The second crisis came in 1992, with the unfolding humanitarian catastrophe during the breakup of the former Yugoslavia. As the international community failed to mount an effective response, the catastrophe turned genocidal in Bosnia. The same Bush administration that had acted so effectively to eject Saddam Hussein from Kuwait declined to take a leading role in dealing with the Serb leader Slobodan Milosevic and his Serb allies inside Bosnia. The United States, finding no compelling U.S. interests at stake—Secretary of State James A. Baker famously said the United States had “no dog in this fight”—deferred to the Europeans, who were unable to achieve results through diplomacy as the situation deteriorated and atrocities mounted. At last, in the summer of 1995, when most of the principal U.S. policymakers were vacationing, their deputies convened in Washington and planned an air campaign that ultimately halted a Bosnian Serb offensive and forced Milosevic to the bargaining table. The inescapable conclusion was that in the absence of the judicious application of American military power, diplomatic progress was impossible—and when that power was applied, the effects were swift and favorable.


The third crisis returned us to Yugoslavia, this time to the then Serbian province of Kosovo, populated by Serbians and ethnic Albanians. Milosevic was determined to execute a campaign of “ethnic cleansing” in response to the escalating strife there in 1998–99. The United States and its NATO partners issued an ultimatum demanding that Milosevic stand down. He ignored it, and NATO launched a bombing campaign to compel his compliance. Although it seems apparent that many officials expected Milosevic to capitulate quickly, he did not, and the campaign continued for weeks and then months, culminating in discussion of the possibility of introducing NATO ground troops (an unappealing prospect for the U.S. administration). Eventually, Milosevic caved. Once again, the United States achieved its war aims through the application of unmatchable military power at minimal risk to its service members—and did so, moreover, after reaping a post–Cold War “peace dividend” of shrinking military budgets during the previous decade.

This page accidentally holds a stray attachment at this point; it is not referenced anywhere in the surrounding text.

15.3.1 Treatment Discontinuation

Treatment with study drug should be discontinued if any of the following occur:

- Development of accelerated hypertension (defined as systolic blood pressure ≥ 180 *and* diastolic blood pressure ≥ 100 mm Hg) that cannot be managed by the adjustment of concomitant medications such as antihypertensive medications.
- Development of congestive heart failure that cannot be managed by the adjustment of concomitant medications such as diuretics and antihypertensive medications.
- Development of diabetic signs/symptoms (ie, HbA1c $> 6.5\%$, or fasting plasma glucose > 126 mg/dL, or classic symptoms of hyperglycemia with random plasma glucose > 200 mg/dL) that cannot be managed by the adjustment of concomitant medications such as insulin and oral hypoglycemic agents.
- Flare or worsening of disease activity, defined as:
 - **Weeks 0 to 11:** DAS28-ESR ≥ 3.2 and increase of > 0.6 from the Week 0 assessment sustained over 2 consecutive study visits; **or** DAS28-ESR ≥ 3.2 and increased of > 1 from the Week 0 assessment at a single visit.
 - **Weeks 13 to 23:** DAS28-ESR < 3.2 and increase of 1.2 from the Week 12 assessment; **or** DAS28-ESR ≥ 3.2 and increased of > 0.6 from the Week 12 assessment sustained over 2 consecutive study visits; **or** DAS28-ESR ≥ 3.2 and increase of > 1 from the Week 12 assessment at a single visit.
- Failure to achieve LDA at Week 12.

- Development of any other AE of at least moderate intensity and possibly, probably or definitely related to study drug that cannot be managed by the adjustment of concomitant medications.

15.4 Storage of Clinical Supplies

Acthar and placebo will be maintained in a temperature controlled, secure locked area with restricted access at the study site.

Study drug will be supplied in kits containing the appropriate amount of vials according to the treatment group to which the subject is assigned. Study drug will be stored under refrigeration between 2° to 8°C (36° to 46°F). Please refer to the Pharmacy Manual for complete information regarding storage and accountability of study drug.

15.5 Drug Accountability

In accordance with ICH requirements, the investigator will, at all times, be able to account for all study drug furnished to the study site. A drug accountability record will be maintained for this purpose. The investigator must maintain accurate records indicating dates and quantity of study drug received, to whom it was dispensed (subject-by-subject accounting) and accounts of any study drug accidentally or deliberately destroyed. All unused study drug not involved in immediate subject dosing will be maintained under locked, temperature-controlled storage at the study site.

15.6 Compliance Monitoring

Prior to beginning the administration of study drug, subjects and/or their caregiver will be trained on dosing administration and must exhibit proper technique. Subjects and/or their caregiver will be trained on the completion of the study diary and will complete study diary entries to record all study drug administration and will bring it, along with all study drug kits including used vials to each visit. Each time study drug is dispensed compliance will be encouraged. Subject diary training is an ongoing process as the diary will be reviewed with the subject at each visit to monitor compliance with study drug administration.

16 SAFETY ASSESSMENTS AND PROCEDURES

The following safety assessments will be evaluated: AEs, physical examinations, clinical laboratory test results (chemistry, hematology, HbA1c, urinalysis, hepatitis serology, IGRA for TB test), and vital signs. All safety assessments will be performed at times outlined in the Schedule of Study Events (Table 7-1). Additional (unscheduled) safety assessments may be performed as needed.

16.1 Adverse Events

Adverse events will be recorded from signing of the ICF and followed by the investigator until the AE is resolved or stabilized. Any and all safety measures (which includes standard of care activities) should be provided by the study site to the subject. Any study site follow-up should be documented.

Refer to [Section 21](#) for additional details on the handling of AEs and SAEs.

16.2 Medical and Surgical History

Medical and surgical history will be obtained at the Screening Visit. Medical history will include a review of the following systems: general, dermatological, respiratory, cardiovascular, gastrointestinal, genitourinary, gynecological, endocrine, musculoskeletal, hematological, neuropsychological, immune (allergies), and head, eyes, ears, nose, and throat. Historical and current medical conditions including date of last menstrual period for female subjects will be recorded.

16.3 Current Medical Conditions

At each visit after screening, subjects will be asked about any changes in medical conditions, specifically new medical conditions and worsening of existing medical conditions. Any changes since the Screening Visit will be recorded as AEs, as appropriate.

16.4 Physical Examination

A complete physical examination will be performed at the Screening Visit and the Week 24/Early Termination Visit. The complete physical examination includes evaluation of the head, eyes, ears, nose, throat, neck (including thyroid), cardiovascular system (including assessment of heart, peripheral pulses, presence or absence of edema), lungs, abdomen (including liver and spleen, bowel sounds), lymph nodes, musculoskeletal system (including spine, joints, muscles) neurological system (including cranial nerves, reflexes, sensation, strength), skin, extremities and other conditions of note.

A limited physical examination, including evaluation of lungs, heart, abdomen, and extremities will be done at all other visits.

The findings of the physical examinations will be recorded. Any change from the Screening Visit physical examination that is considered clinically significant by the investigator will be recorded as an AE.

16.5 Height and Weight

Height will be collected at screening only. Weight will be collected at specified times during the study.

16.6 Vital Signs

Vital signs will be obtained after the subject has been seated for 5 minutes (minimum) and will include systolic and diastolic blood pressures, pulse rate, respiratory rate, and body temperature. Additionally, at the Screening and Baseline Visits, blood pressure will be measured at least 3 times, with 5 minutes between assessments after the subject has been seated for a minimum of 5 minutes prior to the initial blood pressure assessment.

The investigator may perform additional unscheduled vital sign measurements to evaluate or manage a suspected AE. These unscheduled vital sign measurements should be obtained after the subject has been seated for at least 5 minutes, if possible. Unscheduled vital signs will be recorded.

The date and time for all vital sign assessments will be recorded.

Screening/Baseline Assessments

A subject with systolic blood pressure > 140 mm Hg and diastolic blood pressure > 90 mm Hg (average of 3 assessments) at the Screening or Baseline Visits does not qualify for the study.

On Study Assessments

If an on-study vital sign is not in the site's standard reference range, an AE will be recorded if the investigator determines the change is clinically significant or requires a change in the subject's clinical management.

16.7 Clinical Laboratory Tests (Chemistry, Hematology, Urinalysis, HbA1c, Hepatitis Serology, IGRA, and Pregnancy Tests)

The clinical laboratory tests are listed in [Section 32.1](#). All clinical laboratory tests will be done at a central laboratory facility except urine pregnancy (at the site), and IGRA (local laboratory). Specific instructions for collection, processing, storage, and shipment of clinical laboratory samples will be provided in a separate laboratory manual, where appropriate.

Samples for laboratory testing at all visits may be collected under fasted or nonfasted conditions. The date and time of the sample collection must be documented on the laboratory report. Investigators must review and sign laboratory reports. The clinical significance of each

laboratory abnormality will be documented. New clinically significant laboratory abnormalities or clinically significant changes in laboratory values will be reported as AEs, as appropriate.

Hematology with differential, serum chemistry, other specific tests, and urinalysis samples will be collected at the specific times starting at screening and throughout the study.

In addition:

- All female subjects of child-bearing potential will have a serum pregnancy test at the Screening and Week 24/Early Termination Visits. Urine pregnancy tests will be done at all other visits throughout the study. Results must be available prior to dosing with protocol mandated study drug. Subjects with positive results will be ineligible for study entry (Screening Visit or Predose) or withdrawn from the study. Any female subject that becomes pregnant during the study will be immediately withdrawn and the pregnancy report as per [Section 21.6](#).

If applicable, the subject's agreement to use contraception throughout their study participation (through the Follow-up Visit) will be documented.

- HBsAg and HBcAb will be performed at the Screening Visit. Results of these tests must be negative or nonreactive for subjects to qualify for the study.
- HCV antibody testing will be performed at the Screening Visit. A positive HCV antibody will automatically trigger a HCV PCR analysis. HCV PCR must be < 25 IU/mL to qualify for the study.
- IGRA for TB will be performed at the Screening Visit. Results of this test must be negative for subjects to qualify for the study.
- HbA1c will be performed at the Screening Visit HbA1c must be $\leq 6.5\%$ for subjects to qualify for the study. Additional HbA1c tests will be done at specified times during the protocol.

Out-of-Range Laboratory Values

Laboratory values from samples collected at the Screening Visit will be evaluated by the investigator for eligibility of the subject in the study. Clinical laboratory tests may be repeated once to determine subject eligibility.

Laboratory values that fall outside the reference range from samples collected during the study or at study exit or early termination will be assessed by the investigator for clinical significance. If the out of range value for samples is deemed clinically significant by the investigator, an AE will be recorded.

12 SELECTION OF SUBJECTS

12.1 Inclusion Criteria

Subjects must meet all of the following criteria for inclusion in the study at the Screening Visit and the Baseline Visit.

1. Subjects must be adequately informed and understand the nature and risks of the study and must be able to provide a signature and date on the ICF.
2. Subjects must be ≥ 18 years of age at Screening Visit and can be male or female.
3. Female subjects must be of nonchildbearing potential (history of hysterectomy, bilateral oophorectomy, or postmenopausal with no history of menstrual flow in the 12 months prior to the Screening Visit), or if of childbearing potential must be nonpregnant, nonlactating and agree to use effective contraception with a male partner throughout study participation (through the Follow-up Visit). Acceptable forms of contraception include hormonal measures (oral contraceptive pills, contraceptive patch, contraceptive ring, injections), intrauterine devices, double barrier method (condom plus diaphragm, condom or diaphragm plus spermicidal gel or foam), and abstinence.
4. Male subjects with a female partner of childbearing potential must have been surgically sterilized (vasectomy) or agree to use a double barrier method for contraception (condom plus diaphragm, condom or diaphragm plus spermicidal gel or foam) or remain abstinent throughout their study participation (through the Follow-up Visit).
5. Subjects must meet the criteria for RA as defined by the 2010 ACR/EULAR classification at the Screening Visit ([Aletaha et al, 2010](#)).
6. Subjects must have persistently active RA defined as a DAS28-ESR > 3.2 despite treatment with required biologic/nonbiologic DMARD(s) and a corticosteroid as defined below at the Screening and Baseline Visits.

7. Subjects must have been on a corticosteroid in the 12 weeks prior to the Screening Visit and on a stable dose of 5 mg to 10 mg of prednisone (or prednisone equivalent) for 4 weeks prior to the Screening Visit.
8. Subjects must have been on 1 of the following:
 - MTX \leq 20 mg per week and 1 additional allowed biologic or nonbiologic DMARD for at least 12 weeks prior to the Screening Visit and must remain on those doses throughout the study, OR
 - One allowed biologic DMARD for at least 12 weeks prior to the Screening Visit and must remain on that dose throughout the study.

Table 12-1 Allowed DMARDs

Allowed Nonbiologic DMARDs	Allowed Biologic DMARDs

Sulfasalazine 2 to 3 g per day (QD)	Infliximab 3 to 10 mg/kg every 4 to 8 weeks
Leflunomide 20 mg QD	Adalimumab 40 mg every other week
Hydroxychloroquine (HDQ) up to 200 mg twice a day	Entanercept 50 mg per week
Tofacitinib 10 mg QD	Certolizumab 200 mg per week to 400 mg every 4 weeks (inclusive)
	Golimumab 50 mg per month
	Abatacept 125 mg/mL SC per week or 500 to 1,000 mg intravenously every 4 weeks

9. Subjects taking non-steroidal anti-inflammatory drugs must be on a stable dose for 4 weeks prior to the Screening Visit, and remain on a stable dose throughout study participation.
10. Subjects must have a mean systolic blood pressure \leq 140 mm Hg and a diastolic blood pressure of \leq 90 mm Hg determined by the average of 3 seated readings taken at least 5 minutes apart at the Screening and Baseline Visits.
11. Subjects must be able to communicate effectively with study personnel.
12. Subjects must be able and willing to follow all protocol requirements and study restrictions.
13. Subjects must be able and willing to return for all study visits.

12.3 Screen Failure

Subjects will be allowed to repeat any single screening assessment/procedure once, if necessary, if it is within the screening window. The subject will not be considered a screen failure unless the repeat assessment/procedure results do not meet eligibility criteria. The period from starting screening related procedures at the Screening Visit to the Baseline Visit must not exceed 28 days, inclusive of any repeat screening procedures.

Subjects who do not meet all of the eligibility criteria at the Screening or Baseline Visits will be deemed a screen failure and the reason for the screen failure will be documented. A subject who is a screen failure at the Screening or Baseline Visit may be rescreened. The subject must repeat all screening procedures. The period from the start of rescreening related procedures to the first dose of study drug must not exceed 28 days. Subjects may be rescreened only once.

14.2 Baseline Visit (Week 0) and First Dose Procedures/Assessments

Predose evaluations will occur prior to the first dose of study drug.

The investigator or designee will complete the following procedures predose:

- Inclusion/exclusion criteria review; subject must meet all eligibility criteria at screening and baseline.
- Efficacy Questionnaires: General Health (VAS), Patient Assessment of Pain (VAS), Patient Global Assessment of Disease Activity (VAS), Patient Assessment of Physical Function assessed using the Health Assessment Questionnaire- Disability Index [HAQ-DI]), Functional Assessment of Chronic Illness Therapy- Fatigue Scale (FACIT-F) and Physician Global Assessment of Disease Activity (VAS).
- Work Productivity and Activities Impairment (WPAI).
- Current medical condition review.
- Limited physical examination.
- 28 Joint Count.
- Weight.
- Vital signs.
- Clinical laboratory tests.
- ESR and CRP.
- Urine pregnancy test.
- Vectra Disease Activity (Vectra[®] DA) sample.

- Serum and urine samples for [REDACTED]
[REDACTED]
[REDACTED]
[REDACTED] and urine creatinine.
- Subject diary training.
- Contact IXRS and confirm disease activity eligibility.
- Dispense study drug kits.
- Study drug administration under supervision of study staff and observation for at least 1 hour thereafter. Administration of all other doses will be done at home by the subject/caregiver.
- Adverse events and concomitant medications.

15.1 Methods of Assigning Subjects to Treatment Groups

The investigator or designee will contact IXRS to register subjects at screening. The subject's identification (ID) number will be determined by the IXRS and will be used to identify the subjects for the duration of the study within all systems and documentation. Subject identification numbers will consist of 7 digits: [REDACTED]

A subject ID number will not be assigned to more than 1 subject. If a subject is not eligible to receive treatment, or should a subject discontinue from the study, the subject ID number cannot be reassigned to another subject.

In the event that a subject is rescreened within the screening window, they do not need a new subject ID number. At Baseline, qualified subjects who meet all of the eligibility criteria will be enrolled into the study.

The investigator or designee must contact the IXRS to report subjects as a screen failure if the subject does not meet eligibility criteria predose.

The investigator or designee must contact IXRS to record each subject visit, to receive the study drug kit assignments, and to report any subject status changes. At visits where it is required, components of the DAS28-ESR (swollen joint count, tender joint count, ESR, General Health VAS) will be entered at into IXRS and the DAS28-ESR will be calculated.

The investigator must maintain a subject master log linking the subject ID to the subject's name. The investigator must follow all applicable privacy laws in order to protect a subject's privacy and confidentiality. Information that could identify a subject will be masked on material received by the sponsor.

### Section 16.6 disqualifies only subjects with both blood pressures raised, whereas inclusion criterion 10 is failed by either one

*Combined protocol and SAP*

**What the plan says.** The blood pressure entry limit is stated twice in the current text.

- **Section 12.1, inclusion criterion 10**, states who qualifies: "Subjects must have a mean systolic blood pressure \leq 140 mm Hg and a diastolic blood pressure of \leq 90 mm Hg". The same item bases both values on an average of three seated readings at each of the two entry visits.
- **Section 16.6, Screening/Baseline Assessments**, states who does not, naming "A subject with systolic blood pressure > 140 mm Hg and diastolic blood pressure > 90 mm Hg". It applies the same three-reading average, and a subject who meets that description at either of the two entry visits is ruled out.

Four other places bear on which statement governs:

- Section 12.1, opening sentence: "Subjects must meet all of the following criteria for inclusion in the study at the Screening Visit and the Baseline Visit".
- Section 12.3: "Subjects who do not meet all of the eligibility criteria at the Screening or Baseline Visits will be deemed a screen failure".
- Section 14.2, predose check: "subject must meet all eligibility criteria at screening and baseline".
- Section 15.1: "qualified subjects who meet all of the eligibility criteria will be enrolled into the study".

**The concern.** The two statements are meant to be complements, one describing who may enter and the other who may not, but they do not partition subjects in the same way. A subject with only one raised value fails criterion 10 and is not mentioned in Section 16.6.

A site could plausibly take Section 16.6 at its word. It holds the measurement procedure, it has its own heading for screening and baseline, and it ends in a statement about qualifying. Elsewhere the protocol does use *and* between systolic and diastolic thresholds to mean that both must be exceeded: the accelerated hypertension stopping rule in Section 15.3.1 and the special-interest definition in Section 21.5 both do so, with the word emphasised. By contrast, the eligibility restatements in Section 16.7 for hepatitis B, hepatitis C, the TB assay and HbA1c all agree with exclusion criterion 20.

So it was that the United States discovered the virtue of being the hyperpower. Its strength could prove decisive in shaping events. And the events being shaped could pertain not only to the raw pursuit of U.S. national interests, but also to the pursuit of humanitarian and moral purposes—moral purposes shared broadly enough internationally to allow the United States to enjoy wide support for intervention.

As the 20th century came to an end, international politics still included a number of bad actors and many states wary of the preponderant power of the United States. And certainly there were lines the United States would never think to cross, such as direct confrontation with Russia over the treatment of Chechnya or with China over the treatment of Tibet. It would have to remain prudent in avoiding direct confrontation with the few remaining nuclear powers that could put up a serious fight.

At the time, it had become an axiom that American power could be effectively countered only by a nuclear threat. It was unsurprising, therefore, that the “rogue states” of the period, those that had drawn the disfavor of the United States and its allies, had entered into hot pursuit of nuclear weapons of their own. But there was little manifest will in the conventional state system to do something about American military power. To criticize it, yes; to deter it, perhaps; to balance it, no; to confront it, unthinkable.

Among nation-states, that is. What the United States learned on 9/11 was that not all threats come from states—that an international system essentially respectful of the United States as the world’s leading power can nevertheless harbor non-state actors, such as al-Qaeda, capable of inflicting serious damage.

The United States’ initial response to 9/11 was state-centered. Al-Qaeda operated out of Afghanistan, which was then under the control of the Taliban. So the United States issued an ultimatum to the Taliban government, and when it went unheeded, the United States acted to topple that government.

A few months later, President Bush delivered a speech in which he spoke of an “axis of evil”—North Korea, Iran, and Iraq. This phrase was controversial at the time…It sought to conceptualize what would become the “global war on terror” in terms of an alignment of states against the United States and its allies.

…the United States went to war against Iraq for a second time. This time, however, the coalition was smaller than in 1991–92, with several noteworthy absences, France and Germany chief among them.

There was little debate in Washington’s policy circles about what should succeed Saddam’s regime: a democratic, pluralist, rights-regarding government. It would not be acceptable simply to find another Baathist general and put him in charge of the country after giving him a stern warning against the pursuit of weapons of mass destruction.